Kumar also made the elephant dance by going for large-scale end-to-end digitalisation -- branded YONO. The idea is to turn SBI from a life cycle bank to a lifestyle bank, which goes beyond meeting the credit needs of its customers.

Just seven out of every 100 banking transactions at SBI now happen at branches. After acquiring 2.8 crore YONO customers in India, the bank is planning its launch overseas.

The rapid digitalisation has brought down its cost to income ratio by 10 percentage points in the past three years, from 57 per cent to 47 per cent.

Finally, Kumar has been instrumental in rescuing Yes Bank Ltd, in a non-disruptive way and on his terms. SBI is set to make money from its investment in the large private banks that had been through hell.

What's the task ahead for his successor Dinesh Kumar Khara?

One out of every three Indian banks with the SBI. Managing it is no easy job, but Khara is no outsider; he can hit the ground running from day one. A Delhi School of Economics alumnus, Khara has a finger in every pie of the bank's business by being part of the board as a managing director for the past four years.

He has experience across most verticals of banking -- retail, small and medium enterprises and corporate credit, deposit mobilisation, international banking operations and branch banking. Khara has been managing the overseas subsidiaries and was instrumental in acquiring a bank in Indonesia.

He has overseen the merger of the associate banks with SBI, sold part of its stake in UTI Mutual Fund to T Rowe Price, and moved the bank's own mutual fund business from the sixth to the top position, in terms of assets under management. He is quiet, introspective and someone who cares for others's ideas and suggestions.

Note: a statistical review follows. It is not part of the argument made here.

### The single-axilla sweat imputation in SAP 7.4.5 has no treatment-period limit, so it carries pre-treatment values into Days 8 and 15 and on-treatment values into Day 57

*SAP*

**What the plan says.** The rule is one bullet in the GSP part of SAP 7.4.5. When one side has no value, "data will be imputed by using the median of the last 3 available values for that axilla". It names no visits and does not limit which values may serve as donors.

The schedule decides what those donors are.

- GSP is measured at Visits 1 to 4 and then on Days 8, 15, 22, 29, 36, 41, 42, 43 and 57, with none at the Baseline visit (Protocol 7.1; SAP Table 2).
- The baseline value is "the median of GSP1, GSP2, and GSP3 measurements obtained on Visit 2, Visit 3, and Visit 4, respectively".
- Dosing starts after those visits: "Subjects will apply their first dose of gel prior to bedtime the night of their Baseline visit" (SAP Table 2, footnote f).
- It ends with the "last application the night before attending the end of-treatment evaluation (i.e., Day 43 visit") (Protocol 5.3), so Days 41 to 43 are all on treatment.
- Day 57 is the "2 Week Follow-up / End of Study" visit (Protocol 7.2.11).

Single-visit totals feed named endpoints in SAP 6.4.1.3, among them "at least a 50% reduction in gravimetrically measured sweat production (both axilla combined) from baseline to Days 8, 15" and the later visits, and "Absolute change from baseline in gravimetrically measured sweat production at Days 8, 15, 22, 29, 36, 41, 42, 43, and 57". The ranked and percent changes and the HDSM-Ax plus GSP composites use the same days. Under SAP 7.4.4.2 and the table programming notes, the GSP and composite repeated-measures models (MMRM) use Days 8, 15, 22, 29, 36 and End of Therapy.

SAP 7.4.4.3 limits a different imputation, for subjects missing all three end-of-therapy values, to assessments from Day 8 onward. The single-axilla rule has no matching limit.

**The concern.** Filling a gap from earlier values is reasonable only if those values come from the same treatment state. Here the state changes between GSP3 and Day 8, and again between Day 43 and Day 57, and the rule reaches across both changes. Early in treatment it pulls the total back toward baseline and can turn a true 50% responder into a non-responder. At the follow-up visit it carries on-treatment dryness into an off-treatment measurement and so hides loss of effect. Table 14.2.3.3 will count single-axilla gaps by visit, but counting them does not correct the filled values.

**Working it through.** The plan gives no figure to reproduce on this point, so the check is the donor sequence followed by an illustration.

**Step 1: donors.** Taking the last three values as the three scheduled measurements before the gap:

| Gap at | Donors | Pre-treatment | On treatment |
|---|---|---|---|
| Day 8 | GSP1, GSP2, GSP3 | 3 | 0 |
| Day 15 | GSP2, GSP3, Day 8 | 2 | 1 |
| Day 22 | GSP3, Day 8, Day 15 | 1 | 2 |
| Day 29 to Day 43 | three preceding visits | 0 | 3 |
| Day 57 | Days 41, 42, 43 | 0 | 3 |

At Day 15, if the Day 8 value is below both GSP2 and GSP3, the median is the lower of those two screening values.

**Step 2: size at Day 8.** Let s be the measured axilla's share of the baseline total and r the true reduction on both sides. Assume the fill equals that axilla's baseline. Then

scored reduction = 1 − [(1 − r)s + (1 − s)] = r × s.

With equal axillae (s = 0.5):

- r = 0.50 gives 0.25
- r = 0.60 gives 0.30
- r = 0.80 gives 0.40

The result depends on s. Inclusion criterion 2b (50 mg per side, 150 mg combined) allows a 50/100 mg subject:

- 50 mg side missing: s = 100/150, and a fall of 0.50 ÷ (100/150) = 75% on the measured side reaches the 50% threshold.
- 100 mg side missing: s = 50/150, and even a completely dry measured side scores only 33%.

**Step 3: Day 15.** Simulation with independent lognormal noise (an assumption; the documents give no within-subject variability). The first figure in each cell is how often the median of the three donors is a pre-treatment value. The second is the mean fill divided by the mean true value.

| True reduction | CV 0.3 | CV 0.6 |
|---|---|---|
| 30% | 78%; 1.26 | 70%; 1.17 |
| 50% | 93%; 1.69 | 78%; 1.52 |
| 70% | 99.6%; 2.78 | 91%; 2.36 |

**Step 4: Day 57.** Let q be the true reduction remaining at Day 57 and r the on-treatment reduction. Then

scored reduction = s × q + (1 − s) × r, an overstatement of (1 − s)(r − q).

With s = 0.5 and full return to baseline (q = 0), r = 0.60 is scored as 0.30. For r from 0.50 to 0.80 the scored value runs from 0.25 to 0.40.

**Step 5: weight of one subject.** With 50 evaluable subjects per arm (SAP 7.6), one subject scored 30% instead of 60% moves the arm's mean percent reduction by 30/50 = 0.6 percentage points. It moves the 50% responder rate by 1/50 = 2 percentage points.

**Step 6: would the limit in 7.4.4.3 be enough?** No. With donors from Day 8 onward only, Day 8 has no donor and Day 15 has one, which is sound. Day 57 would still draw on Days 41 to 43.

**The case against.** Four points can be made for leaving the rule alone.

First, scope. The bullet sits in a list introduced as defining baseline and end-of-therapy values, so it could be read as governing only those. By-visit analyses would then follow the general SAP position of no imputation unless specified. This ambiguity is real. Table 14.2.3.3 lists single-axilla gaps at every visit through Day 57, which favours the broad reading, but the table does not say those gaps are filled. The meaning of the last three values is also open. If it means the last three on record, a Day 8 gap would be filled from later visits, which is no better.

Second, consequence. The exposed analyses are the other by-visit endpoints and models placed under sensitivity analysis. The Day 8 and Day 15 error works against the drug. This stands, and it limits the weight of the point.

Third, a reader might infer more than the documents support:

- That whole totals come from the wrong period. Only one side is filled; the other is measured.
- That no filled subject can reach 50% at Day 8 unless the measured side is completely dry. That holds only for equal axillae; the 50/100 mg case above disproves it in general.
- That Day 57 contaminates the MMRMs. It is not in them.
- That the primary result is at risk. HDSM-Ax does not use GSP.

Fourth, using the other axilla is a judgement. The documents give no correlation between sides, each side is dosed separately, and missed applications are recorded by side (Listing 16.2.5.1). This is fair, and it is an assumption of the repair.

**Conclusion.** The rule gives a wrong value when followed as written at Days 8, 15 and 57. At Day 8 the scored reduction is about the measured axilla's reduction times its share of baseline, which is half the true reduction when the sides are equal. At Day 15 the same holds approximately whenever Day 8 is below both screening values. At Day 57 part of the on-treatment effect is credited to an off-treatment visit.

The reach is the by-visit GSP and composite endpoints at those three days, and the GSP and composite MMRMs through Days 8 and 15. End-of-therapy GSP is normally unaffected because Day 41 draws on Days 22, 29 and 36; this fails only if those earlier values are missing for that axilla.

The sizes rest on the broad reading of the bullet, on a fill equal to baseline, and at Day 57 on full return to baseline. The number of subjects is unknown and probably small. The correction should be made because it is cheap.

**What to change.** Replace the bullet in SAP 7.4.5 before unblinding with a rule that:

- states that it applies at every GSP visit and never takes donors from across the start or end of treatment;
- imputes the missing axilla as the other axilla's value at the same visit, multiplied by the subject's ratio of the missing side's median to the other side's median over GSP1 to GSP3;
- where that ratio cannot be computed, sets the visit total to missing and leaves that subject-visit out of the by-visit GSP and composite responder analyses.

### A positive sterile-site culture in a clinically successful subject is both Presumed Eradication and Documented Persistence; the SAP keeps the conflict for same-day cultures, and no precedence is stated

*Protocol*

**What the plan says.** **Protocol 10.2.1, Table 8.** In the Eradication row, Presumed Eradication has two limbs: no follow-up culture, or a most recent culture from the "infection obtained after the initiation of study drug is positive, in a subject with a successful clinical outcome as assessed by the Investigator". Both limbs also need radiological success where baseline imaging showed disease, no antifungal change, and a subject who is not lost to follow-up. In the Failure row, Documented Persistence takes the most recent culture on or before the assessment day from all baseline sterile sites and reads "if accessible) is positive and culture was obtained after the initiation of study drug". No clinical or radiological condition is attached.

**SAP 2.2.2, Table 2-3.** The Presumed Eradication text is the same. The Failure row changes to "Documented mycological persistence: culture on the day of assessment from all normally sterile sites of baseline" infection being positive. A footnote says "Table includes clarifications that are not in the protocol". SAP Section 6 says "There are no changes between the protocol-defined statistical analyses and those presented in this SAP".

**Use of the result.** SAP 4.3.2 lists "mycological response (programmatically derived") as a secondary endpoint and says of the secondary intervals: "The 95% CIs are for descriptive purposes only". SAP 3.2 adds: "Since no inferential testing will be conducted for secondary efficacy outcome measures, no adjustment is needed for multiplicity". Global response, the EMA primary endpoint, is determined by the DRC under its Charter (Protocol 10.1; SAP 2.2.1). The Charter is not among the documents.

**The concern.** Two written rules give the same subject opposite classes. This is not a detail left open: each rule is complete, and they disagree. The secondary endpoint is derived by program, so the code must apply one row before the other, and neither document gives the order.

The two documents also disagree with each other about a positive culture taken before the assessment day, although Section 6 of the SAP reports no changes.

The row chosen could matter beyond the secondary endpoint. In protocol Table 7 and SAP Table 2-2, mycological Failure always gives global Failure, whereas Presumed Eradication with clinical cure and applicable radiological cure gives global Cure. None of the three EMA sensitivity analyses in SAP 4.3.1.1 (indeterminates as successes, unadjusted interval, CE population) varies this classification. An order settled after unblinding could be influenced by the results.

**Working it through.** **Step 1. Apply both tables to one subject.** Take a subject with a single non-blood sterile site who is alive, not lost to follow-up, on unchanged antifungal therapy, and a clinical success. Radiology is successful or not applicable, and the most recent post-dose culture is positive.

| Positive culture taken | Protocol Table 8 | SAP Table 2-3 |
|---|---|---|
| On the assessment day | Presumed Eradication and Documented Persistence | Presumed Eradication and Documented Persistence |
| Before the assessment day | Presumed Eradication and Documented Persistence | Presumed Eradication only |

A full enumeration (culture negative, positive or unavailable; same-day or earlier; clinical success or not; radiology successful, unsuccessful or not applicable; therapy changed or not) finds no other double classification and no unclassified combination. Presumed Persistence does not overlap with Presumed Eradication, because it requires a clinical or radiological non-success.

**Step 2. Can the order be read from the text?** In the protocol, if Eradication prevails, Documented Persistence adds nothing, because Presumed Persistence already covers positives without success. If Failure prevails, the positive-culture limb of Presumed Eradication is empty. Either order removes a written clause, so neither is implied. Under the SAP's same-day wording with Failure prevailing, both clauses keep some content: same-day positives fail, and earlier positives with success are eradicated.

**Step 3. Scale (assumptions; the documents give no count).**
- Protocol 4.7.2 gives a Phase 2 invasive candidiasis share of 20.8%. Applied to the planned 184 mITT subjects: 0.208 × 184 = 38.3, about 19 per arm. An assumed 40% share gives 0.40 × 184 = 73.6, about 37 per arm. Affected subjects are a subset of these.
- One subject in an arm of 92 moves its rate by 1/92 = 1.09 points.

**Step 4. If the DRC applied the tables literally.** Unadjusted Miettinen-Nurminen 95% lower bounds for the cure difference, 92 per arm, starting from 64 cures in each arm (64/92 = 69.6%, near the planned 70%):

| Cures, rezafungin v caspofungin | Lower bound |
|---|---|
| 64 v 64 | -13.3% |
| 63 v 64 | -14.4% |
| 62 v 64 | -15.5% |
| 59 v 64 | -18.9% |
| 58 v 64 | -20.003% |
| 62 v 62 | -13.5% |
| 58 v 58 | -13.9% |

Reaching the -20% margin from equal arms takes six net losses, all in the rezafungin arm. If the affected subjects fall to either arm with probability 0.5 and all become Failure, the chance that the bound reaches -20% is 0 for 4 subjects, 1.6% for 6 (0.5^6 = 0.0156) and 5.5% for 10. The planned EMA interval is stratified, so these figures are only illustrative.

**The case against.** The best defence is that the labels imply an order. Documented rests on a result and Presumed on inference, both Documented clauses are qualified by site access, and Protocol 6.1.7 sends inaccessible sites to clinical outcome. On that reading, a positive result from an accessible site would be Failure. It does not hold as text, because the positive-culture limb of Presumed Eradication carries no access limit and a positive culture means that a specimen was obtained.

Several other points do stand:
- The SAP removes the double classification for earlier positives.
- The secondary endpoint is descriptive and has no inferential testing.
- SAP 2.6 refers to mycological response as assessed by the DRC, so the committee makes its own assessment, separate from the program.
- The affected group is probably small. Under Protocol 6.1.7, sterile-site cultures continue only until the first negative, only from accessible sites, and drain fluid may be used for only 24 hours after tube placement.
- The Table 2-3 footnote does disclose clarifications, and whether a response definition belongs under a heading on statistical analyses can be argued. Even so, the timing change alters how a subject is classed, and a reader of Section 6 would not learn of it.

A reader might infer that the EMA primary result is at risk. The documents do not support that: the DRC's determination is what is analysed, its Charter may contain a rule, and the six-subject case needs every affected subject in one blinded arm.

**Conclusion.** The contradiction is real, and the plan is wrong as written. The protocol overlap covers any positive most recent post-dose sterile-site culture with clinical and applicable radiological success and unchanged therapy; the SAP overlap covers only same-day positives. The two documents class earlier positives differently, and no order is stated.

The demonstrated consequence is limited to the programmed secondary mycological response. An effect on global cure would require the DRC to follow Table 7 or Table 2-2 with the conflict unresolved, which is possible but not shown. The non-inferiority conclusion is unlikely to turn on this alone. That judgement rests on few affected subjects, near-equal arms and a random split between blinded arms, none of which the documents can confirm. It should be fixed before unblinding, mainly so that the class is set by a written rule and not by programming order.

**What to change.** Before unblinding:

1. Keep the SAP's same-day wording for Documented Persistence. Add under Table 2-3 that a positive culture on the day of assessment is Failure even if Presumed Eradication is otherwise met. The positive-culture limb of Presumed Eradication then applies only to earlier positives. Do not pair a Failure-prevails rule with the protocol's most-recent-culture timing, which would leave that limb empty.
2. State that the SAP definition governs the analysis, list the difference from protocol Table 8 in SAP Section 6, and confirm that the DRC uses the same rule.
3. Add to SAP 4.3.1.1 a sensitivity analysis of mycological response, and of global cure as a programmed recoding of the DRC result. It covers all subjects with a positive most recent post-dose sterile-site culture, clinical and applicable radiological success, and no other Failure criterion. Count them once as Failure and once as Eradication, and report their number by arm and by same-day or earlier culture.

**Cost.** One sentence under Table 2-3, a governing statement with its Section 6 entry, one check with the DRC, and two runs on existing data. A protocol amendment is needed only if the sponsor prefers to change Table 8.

If he takes the people along with him (which he always does); cares for the customers (80 per cent of SBI's new customers are in the 20-40 age group); and doesn't take his eyes off technology, his job is done.

But that's keeping the bank where Kumar has placed it.

To take it to the next level, the SBI needs to be transformed into a marketplace, meeting all financial needs of its corporate clients in the entire value chain.

Another priority could be financing agriculture in a meaningful way. The bank has already created a vertical for this.

By embracing digitalisation in a big way, Kumar has created the ground. Khara can sow the seeds and reap the benefits by improving the efficiency of the delivery channels. This can be done by re-orienting a large part of the bank's over two lakh employees into a sales force.

Smart use of data and analytics can bring down the cost to income ratio -- the key to a bank's profitability.

Of course, the immediate challenge for Kumar's successor is preservation of the quality of loans being affected by the Covid pandemic and restructured, but that's a challenge for the entire industry, not SBI alone.

With Khara taking over the mantle, the SBI is in safe hands. In the recent past, eight of his colleagues have left to head other banks.

Insiders should thank the Banks Boards Bureau for not setting its eye on Khara for another bank.

Tamal Bandyopadhyay, a consulting editor with Business Standard, is an author and senior adviser to Jana Small Finance Bank Ltd.

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Tamal Bandyopadhyay / Rediff.com